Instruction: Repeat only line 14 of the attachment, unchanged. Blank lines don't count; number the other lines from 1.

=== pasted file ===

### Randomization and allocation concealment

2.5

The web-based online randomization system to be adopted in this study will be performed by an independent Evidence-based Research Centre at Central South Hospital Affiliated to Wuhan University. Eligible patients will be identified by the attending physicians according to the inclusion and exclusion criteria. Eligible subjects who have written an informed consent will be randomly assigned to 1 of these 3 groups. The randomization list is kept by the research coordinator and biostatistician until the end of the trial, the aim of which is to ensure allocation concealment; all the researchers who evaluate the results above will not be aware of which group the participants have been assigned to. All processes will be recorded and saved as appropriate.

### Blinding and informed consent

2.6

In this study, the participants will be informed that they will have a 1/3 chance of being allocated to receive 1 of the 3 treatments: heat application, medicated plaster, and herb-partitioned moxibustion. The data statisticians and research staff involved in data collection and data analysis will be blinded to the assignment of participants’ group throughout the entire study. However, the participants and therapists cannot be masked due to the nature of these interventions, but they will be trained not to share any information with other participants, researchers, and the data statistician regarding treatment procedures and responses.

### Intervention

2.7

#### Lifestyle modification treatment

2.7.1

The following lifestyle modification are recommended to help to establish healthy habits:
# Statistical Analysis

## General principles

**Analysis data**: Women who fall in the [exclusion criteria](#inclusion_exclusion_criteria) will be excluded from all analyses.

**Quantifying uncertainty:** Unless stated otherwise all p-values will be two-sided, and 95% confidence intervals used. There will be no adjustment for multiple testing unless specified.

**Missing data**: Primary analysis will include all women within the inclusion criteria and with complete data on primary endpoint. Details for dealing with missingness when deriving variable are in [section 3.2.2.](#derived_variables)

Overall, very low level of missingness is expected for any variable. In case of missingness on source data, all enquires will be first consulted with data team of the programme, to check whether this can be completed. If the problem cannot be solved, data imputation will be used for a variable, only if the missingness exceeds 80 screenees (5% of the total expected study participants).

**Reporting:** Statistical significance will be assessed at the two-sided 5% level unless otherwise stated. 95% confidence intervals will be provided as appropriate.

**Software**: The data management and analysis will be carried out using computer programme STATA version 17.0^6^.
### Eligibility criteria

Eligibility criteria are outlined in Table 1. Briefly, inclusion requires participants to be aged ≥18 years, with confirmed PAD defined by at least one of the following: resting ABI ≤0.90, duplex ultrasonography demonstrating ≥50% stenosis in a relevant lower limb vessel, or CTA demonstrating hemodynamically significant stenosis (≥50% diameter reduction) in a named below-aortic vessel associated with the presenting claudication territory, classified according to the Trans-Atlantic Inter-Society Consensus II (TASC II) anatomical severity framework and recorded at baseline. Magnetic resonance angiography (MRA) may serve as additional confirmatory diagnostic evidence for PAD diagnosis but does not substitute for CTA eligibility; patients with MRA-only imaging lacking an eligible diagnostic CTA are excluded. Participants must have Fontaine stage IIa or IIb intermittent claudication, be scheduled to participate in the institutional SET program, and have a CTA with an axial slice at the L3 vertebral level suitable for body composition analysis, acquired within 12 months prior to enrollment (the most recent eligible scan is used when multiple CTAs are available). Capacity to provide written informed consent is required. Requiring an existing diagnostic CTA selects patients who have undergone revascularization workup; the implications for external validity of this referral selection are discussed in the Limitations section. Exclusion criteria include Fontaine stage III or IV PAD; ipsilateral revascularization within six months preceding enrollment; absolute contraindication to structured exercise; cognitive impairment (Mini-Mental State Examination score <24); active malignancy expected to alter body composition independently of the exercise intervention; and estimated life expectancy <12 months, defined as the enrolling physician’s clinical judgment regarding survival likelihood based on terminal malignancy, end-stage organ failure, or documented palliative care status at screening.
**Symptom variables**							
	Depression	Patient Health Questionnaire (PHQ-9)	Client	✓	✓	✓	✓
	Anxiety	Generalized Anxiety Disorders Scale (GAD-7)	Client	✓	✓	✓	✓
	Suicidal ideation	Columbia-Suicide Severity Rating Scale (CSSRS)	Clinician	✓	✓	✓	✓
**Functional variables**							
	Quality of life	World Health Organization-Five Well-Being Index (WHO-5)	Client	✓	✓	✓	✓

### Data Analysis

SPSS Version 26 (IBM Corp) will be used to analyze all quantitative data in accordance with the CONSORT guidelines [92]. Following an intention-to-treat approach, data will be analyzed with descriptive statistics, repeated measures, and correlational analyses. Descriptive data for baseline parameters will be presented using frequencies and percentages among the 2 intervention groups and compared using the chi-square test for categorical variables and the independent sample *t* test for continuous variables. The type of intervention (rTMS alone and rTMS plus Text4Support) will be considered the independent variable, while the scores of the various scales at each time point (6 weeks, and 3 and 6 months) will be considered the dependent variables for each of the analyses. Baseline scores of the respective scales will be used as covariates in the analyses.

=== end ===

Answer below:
**Analysis data**: Women who fall in the [exclusion criteria](#inclusion_exclusion_criteria) will be excluded from all analyses.